They were extremely critical of continued Bolshevik participation in the local dumas and zemstvos where “the bourgeoisie organises the domination and enslaves through laws the working class”. They also called for the immediate socialisation of industries managed by workers’ collectives rather than the “half-hearted” Bolshevik policy of workers’ control. They also argued against the creation of the Supreme Economic Council in December 1917 seeing it as an attempt to centralise the management of production. They called for the direct exchange of goods between town and country. Thus they became advocates of the “Third Revolution”.
As a result the Bolsheviks began to move against their former allies. On December 27th Kaminsky was arrested on the orders of the Krasnoyarsk soviet and accused of looting during the actions against the Kadets in Irkutsk. He was put in solitary confinement “under strict supervision,” with a ban on all communication with other prisoners.
The Siberian Anarchist defended Kaminsky and pointed out that in fact Kaminsky had taken items from marauding Red Guards and was going to pass them on to headquarters. As a result the tribunal took no action for lack of evidence and the case was sent for further investigation. However, there is no further information on further sessions of the tribunal. It is known that shortly after the meeting of the tribunal that Kaminsky was released. However he was arrested again by the Bolsheviks in May.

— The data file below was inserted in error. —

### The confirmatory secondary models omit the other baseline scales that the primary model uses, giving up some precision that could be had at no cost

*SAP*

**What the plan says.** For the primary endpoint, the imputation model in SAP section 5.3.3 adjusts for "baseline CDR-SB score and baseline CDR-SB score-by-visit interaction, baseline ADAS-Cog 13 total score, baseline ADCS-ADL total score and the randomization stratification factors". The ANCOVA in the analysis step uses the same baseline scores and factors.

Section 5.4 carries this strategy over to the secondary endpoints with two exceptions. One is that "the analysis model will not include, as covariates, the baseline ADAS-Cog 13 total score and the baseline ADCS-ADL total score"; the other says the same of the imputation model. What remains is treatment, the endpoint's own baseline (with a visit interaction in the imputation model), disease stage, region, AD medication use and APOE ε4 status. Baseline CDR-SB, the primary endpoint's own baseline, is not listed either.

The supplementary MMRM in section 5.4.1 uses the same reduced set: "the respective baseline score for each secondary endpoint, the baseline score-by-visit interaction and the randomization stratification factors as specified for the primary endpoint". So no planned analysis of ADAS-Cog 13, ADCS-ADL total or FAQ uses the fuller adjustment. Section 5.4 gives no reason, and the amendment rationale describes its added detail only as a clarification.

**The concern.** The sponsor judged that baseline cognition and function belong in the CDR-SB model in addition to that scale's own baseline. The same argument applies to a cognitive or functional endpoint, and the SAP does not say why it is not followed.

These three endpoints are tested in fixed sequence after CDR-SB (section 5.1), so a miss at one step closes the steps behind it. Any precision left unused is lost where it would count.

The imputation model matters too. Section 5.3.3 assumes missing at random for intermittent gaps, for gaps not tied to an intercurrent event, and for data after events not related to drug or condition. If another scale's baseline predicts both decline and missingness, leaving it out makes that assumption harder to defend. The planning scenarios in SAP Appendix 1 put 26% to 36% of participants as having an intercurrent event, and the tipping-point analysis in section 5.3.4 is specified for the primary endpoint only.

In March 1918 Siberian Anarchist was closed down by the Bolsheviks. Despite the repression, the anarchists still maintained an influence among the railway workers.
The violent overthrow of Soviet power in Krasnoyarsk province by the forces of the Czech Legions and White monarchist officers in June 1918 forced the anarchists to go underground ( however, the fleeing of the Bolsheviks caused a vastly increased anarchist influence among the railway workers).
There is no information about where Kaminsky was during the fall of Krasnoyarsk.
We do know from the memoirs of the organiser of the Bolshevik underground and Chekist Nikolai Kharitonovich Molchanov (born 1894) that he found himself in the prisons of the White Admiral Kolchak and that he shared a cell with Kaminsky and “a certain Lamberg, whom we had previously heard of as provocateurs.”
Subsequently, after the fall of Kolchak and with the involvement of Molchanov, Kaminsky was arrested on contrived charges of collaborating with Kolchak. He was sentenced to death on March 20th, 1920 by the Krasnoyarsk Cheka and shot on the same day. (Molchanov himself was arrested and shot in Tuva for being a “counter-revolutionary and “Trotskyite” in 1937).